What is CAD ?
Computer-aided design (CAD), also known as computer-aided design and drafting (CADD) , is the use of computer technology for the process of design and design-documentation. Computer Aided Drafting describes the process of drafting with a computer. CADD software provides the user with input-tools for the purpose of streamlining design processes; drafting, documentation, and manufacturing processes. CADD output is often in the form of electronic files for print or machining operations. CADD software uses either vector based graphics to depict the objects of traditional drafting, or may also produce raster graphics showing the overall appearance of designed objects.
CAD often involve more than just shapes. As in the manual drafting of technical and engineering drawings, the output of CAD must convey information, such as materials, processes, dimensions, and tolerances, according to application-specific conventions.
CAD may be used to design curves and figures in two-dimensional (2D) space; or curves, surfaces, and solids in three-dimensional (3D) space.
CAD is an important industrial art extensively used in many applications, including automotive, shipbuilding, and aerospace industries, industrial and architectural design, prosthetics, and many more. CAD is also widely used to produce computer animation for special effects in movies, advertising and technical manuals. The modern ubiquity and power of computers means that even perfume bottles and shampoo dispensers are designed using techniques unheard of by engineers of the 1960s. Because of its enormous economic importance, CAD has been a major driving force for research in computational geometry, computer graphics (both hardware and software), and discrete differential geometry.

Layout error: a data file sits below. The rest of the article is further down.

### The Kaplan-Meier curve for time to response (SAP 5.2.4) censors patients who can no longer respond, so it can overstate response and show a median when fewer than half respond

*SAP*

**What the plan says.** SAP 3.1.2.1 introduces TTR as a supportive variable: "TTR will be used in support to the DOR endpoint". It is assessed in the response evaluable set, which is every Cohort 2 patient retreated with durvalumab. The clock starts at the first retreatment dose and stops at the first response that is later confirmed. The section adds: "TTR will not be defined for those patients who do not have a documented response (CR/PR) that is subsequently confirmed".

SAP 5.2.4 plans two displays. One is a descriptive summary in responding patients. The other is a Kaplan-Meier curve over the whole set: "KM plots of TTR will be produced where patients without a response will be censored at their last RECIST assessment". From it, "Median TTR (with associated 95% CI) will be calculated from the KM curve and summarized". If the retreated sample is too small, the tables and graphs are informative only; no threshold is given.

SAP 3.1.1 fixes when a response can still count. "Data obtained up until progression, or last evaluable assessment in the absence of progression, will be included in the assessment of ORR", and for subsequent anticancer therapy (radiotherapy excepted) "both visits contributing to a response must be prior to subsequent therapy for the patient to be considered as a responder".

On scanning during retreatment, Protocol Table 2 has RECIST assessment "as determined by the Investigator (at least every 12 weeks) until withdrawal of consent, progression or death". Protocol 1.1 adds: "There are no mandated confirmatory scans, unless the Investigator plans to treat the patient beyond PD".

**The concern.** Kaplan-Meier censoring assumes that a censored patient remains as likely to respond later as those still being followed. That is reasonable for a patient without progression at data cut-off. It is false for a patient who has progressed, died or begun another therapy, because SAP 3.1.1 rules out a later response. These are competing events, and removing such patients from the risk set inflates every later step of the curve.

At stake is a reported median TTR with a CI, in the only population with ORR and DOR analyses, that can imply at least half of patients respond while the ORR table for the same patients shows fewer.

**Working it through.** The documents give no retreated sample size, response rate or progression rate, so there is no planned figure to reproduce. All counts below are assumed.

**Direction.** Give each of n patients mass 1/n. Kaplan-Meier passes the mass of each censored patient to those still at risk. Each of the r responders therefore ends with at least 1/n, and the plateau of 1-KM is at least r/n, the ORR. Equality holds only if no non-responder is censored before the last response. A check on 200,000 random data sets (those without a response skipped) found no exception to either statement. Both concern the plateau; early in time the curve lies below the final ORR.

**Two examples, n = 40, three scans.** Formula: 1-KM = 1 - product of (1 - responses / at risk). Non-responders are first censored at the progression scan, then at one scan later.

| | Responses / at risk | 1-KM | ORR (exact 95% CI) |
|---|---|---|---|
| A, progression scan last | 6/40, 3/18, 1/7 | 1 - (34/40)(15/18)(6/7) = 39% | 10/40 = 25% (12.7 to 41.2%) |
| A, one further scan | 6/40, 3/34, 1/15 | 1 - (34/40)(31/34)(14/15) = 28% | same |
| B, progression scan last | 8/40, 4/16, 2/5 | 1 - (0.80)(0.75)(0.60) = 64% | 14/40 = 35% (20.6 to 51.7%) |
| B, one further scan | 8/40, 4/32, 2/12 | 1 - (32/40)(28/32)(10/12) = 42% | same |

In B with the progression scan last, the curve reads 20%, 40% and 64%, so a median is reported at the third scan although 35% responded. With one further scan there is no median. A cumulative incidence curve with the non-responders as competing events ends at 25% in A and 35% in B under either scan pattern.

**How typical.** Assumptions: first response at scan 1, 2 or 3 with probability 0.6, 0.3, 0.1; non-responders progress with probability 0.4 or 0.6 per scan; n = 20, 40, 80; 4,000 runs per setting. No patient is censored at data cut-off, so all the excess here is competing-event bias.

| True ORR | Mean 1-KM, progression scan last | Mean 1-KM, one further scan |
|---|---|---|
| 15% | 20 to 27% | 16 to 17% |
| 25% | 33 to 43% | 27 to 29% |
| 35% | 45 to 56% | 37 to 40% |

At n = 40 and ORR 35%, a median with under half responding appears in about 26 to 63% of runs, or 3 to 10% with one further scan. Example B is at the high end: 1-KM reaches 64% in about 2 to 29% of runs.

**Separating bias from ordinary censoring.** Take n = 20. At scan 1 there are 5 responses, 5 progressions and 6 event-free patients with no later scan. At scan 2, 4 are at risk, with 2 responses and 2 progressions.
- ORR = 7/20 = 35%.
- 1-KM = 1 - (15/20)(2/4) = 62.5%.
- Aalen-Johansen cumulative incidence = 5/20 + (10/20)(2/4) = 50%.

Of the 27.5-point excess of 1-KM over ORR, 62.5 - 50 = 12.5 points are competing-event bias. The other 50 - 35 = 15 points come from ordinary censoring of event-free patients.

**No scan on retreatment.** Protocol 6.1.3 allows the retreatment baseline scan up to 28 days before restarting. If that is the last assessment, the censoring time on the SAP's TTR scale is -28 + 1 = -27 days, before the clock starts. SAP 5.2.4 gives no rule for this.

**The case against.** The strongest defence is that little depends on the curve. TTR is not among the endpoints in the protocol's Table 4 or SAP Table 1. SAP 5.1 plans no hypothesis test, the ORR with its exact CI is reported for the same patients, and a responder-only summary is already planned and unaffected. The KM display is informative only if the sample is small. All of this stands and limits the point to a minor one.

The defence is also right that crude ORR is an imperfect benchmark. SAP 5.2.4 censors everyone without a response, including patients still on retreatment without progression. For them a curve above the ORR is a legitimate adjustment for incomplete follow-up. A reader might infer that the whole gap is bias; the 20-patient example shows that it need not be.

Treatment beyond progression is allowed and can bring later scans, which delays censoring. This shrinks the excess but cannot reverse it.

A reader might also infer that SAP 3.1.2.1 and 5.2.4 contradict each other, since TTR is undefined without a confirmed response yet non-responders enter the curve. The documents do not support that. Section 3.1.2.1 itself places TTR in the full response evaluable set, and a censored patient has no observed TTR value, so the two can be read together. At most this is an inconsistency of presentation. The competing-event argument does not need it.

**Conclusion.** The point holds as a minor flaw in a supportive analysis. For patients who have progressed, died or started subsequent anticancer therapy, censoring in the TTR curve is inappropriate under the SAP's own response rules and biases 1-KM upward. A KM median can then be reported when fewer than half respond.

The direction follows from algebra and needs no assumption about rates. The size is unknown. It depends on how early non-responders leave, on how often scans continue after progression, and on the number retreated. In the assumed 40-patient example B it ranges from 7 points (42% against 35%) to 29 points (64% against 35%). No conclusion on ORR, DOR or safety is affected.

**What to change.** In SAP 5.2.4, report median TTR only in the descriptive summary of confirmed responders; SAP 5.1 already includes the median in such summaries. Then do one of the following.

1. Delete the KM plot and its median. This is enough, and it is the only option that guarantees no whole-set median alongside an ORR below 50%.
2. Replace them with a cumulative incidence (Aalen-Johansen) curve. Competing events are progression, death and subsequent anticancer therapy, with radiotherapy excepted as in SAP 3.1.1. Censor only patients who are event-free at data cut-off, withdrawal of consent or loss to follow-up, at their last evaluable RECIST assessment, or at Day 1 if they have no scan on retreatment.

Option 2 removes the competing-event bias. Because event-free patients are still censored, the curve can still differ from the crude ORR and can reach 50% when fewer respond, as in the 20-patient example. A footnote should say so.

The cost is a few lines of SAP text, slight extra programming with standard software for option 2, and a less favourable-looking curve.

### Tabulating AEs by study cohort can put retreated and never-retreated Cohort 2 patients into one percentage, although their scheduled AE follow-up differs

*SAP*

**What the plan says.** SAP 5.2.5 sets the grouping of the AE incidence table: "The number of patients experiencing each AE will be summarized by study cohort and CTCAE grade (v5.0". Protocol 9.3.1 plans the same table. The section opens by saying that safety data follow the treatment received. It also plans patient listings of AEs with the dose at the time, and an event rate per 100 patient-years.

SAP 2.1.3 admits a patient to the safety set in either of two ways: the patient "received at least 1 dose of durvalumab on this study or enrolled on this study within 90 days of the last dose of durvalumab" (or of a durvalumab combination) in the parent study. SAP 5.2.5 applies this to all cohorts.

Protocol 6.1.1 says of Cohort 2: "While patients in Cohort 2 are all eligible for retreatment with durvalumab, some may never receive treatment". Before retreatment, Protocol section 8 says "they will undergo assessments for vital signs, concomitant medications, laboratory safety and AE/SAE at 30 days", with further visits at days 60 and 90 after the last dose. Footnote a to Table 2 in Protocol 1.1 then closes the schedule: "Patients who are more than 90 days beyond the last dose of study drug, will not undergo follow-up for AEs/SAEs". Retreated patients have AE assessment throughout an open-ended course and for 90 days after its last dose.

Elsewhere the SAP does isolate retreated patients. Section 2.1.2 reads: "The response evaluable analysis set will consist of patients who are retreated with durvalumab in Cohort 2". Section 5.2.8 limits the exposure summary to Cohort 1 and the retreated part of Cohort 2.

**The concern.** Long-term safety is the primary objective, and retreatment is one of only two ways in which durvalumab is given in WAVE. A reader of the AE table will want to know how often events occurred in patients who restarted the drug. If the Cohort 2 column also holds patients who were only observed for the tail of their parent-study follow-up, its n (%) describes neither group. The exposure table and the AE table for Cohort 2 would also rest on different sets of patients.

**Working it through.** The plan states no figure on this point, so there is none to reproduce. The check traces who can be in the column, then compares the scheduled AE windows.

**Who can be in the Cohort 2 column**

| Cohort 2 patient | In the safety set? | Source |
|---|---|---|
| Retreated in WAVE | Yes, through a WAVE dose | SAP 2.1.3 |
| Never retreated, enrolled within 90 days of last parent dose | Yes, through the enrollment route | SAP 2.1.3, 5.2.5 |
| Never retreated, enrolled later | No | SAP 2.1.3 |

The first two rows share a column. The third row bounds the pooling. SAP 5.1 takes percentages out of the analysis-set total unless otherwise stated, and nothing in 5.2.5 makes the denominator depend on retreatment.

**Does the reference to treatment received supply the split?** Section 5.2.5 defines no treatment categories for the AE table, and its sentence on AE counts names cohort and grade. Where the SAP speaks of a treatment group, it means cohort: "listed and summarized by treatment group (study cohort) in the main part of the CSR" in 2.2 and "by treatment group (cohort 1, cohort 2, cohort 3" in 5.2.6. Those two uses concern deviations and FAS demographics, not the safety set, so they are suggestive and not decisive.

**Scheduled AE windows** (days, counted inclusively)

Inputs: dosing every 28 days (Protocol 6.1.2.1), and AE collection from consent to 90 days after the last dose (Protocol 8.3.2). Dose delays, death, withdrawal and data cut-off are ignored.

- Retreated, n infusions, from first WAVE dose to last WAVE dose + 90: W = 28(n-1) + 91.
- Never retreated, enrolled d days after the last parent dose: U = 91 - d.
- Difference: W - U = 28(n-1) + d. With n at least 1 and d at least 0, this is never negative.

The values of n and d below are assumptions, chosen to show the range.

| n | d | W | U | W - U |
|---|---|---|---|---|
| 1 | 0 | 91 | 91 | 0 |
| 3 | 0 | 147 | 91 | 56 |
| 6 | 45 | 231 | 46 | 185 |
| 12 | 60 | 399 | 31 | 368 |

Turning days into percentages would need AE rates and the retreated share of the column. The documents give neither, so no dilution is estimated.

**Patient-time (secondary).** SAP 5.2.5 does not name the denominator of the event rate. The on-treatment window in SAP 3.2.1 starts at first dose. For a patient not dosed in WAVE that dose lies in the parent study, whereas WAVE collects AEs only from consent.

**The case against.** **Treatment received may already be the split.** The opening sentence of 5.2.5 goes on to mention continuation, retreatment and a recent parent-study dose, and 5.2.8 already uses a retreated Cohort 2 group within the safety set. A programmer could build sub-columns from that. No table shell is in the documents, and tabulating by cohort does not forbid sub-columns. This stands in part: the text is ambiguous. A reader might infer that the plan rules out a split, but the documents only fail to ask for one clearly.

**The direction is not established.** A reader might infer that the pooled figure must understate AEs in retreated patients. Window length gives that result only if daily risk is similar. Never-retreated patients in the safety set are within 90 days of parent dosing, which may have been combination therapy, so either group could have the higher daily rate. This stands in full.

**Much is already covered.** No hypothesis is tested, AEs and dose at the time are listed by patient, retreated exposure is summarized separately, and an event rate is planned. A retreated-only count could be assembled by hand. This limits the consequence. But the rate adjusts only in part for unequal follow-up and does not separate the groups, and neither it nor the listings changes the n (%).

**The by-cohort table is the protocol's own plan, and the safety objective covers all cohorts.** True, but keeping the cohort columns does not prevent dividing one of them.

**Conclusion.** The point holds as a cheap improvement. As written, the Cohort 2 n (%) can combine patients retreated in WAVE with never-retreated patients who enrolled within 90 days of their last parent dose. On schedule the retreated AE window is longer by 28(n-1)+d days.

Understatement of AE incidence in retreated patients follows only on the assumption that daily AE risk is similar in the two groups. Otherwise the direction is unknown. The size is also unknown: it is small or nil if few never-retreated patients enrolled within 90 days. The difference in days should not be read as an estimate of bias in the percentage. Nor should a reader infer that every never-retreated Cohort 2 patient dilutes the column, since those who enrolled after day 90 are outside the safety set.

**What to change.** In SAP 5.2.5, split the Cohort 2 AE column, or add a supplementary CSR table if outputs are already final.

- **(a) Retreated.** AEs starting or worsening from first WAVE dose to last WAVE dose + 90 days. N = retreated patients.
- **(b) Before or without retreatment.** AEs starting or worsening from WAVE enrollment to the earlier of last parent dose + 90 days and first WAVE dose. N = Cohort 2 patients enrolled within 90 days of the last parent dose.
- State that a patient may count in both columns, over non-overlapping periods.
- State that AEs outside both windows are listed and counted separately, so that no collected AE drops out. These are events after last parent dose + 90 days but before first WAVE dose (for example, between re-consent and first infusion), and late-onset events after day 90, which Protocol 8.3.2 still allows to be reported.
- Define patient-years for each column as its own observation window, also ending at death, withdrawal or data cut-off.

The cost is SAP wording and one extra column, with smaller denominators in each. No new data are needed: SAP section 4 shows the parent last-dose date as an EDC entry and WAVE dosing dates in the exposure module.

Beginning in the 1980s computer-aided design programs reduced the need of draftsmen significantly, especially in small to mid-sized companies. Their affordability and ability to run on personal computers also allowed engineers to do their own drafting work, eliminating the need for entire departments. In today's world many students in universities do not learn manual drafting techniques because they are not required to do so. The days of hand drawing for final drawings are all but over. Universities no longer require the use of protractors and compasses to create drawings, instead there are several classes that focus on the use of CAD software. However, the ability to sketch and understand the geometry behind drafting is still vital to any CAD operator.
Current computer-aided design software packages range from 2D vector-based drafting systems to 3D solid and surface modelers. Modern CAD packages can also frequently allow rotations in three dimensions, allowing viewing of a designed object from any desired angle, even from the inside looking out. Some CAD software is capable of dynamic mathematical modeling, in which case it may be marketed as CADD — computer-aided design and drafting.
CAD is used in the design of tools and machinery and in the drafting and design of all types of buildings, from small residential types (houses) to the largest commercial and industrial structures (hospitals and factories).
CAD is mainly used for detailed engineering of 3D models and/or 2D shop drawings of physical components, but it is also used throughout the engineering process from conceptual design and layout of products, through strength and dynamic analysis of assemblies to definition of manufacturing methods of components. It can also be used to design objects.
CAD has become an especially important technology within the scope of computer-aided technologies, with benefits such as lower product development costs and a greatly shortened design cycle. CAD enables designers to layout and develop work on screen, print it out and save it for future editing, saving time on their drawings.
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